Brrr! Warm Up with our Arctic Archives

  • by Antony Ramm, Local and Family History, Leeds Central Library

This is an entry in our Read More series. These are ‘long-form’ articles, where staff offer a curated and detailed look at areas of our book collections, usually based around a specific theme or subject. These posts aim to guide the interested reader through to those books that offer a more in-depth look at a topic, or which are classics in their field.

Next Monday and Friday, as part of the 29th International Leeds Film Festival, some of our rarest stock items will be making their way out of our stacks on a perilous expedition to the Clothworkers Centenary Concert Hall at the University of Leeds. There, this curated browsing collection, will form the backdrop to an interdisciplinary series of films, exhibitions and talks exploring ‘Arctic Encounters‘, a suitably fitting theme for this time of year. This is a fantastic opportunity to see some of our lesser-spotted books in the wild! Today’s blog aims to give you a taster of the books we are exhibiting there and some ideas for further reading.

Voyage Toward the North Pole (1773) / Constantine John Phipps

The earliest book in our collection (1773), this is an account of an expedition toward the North Pole under the command of Constantine John Phipps. As well as maps tracing the route taken by the two ships in the squadron – Racehorse and Carcass -, the book also includes eyewitness drawings of the landscape on particular dates and an appendix containing astronomical and zoological observations by Israel Lyons and Dr Irving respectively. Interestingly, a young Horatio Nelson was a midshipman on the Carcass and reputedly had a close encounter with a polar bear while the vessel was stuck in ice. Phipps described the bear in his log book on the 12th of May, 1773 – the first European to do so.

Phipps 2
First-hand illustration of the Racehorse and Carcass, 1773

Arctic Zoology (1785-1787) / Thomas Pennant

Originally intended as a survey of North American zoology, Pennant altered the focus and title of this book in mortification after the loss of the thirteen colonies during the American War of Independence. There are two volumes: the first covers quadrupeds; the second, birds. Both feature extensive descriptions and illustrations by Peter Brown. Published between 1785 and 1787, the set is perhaps most notable now for the fact that Pennant did not himself journey from his home in Wales, instead relying on the work of others, such as the voyage of Sir Joseph Banks to Newfoundland in 1786. Nevertheless, the volumes were well-received –leading to Pennant’s election as a member of the American Philosophical Society.

Zoology

William Scoresby Jr.

Scoresby was one of the most prominent Arctic explorers and scientists of the early 19th-century. Born near Whitby, he initially joined his father on whaling voyages in the remote North before turning his attentions to the meteorology and natural history of the polar region. His 1813 voyage saw him establish for the first time the fact that polar ocean has a warmer temperature at depth than on the surface.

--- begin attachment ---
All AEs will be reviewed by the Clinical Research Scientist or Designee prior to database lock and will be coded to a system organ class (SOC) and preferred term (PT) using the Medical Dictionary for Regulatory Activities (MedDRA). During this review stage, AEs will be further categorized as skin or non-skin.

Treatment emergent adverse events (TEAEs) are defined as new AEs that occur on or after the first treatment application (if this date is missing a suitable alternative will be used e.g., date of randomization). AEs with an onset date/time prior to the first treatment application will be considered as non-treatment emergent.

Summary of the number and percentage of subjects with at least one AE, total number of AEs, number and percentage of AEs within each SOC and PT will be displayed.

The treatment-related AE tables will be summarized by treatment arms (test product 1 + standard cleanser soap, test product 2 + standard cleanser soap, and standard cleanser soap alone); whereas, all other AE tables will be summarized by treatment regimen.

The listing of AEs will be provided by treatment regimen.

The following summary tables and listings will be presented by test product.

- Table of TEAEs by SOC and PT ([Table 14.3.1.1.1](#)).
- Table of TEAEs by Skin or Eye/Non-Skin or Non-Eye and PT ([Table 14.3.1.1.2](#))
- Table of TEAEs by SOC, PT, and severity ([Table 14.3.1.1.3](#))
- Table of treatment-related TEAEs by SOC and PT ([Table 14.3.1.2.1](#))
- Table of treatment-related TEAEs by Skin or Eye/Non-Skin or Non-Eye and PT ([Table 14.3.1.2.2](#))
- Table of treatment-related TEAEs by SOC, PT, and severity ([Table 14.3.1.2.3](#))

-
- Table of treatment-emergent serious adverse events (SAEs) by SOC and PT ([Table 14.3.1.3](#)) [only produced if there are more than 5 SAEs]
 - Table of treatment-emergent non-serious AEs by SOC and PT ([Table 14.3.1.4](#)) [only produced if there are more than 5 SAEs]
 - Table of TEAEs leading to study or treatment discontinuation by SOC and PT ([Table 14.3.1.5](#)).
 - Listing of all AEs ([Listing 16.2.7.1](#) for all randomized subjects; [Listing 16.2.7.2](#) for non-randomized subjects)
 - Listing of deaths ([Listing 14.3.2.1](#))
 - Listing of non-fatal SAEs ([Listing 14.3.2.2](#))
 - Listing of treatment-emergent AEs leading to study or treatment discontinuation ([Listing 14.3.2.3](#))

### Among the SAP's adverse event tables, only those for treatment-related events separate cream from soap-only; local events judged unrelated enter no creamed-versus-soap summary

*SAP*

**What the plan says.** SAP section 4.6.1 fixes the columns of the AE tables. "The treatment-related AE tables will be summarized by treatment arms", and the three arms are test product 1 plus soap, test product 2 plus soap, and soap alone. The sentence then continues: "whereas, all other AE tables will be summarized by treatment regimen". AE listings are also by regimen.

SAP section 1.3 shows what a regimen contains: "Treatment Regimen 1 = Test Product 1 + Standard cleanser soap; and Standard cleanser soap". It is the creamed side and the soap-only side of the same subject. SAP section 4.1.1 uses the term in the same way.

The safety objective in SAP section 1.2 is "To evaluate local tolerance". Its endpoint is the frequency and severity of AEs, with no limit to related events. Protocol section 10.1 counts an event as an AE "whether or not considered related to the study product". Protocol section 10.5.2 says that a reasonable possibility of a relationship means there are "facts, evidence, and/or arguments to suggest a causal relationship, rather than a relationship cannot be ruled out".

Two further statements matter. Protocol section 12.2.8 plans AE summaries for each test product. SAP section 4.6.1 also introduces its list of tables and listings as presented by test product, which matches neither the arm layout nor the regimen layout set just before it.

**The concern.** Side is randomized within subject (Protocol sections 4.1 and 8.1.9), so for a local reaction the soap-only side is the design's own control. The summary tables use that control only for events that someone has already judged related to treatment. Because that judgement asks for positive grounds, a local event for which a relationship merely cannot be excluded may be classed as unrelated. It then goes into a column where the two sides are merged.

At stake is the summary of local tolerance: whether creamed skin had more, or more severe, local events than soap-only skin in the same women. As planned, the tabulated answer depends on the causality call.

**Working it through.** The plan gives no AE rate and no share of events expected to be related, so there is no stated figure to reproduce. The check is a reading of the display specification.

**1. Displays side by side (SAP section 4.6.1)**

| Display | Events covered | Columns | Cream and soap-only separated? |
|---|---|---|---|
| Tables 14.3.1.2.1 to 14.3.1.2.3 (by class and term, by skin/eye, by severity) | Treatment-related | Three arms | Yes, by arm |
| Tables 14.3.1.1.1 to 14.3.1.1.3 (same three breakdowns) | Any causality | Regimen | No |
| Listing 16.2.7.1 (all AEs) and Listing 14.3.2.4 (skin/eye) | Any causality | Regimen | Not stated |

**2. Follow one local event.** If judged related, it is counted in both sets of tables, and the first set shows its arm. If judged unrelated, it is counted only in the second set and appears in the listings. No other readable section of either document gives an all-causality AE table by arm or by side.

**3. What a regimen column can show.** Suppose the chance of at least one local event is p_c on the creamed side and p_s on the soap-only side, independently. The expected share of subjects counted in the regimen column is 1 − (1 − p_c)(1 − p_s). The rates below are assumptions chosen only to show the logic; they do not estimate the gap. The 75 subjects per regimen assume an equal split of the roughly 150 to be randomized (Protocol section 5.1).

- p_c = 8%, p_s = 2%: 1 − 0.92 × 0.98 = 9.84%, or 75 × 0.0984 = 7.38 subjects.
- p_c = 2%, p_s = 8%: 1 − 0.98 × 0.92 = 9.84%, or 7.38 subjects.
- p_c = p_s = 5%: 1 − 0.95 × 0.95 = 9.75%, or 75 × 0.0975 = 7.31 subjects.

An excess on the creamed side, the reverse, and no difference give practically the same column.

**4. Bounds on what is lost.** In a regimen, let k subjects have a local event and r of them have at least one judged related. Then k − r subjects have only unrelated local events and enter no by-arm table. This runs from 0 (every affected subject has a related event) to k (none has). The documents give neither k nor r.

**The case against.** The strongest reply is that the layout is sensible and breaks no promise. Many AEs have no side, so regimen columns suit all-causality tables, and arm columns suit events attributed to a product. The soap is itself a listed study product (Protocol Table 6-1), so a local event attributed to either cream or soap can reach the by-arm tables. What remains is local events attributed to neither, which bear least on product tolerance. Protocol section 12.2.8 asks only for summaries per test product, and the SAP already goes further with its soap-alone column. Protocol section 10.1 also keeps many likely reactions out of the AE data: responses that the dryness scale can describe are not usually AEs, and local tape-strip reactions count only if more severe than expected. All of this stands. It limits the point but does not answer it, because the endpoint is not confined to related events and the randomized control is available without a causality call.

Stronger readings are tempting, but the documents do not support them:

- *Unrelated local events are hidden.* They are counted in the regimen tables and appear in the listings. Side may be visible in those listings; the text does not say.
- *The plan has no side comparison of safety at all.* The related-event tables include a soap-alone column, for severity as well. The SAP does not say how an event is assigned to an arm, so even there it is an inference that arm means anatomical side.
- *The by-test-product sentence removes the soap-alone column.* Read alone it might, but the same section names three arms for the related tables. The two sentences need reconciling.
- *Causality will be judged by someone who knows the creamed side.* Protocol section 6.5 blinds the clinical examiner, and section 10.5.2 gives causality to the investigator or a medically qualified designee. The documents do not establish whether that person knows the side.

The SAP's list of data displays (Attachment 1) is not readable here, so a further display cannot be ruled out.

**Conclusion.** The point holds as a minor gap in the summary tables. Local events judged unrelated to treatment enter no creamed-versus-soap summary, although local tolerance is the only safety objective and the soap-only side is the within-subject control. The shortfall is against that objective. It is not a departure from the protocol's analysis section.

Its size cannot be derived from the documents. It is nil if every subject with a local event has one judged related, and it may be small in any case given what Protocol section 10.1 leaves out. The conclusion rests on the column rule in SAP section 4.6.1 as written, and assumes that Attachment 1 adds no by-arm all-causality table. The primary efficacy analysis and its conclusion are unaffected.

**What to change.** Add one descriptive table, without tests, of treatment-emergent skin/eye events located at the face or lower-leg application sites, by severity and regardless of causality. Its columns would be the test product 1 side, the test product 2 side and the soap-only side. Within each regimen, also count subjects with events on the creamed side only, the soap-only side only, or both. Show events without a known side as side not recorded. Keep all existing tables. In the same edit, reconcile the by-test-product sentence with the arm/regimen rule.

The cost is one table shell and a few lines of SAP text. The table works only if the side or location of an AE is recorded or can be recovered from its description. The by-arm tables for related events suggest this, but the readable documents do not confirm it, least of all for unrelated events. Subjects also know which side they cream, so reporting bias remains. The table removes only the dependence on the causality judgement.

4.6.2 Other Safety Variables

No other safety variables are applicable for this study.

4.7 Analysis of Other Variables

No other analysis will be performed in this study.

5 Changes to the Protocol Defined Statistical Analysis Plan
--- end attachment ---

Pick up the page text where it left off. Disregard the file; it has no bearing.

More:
The library holds several fascinating texts relating to Scoresby and his Arctic encounters, including a facsimile of the log book he kept during his 1806 voyage with his father, Captain William Scoresby. Other volumes include his first-hand Account of the Arctic Regions: With a History and Description of the Northern Whale Fishery (1820) and two scientific papers contained in The Polar Ice and North Pole (published between 1815 and 1825).

Illustration showing the
Illustration showing the “ship Esk of Whitby damaged and full of water”

The First Crossing of Greenland (1890) / Fridtjof Nansen

One of the most extraordinary individuals of modern times – scientist, diplomat, humanitarian, recipient of the Nobel Peace Prize, champion skier and ice skater – Fridtjof Nansen also led the team that made the first crossing of the Greenland interior in 1888. This book, published in 1890, is Nansen’s account of that astonishing expedition and contains a narrative description – including an encampment with an Eskimo community at Cape Bille – and contemporary illustrations of the landscapes, wildlife and people encountered during the crew’s journey.

Nansen later won international fame for reaching a record northern latitude of 86◦14’ during his North Pole expedition of 1893-1896. His account of that later exploration can be read in his Farthest North – a copy of which is also available to view in the Central Library.

An example of the ethnographic detail found in Nansen's account
An example of the ethnographic detail found in Nansen’s account

*

This is just a short sample of the many books we hold on the Arctic and accounts of its history, ethnography, zoology and geography. The majority of our collections, however, are eyewitness reports of expeditions and journeys across the “Great Ice”. Click here to see a comprehensive guide to those other books. Please note that the guide is not a complete record of our holdings; anyone interested in this topic is advised to browse our catalogue for further resources.

Advertisements

2 Comments Add yours

Leave a Reply

Fill in your details below or click an icon to log in:

WordPress.com Logo

You are commenting using your WordPress.com account. Log Out / Change )

Twitter picture

You are commenting using your Twitter account. Log Out / Change )

Facebook photo

You are commenting using your Facebook account. Log Out / Change )

Google+ photo

You are commenting using your Google+ account. Log Out / Change )

Connecting to %s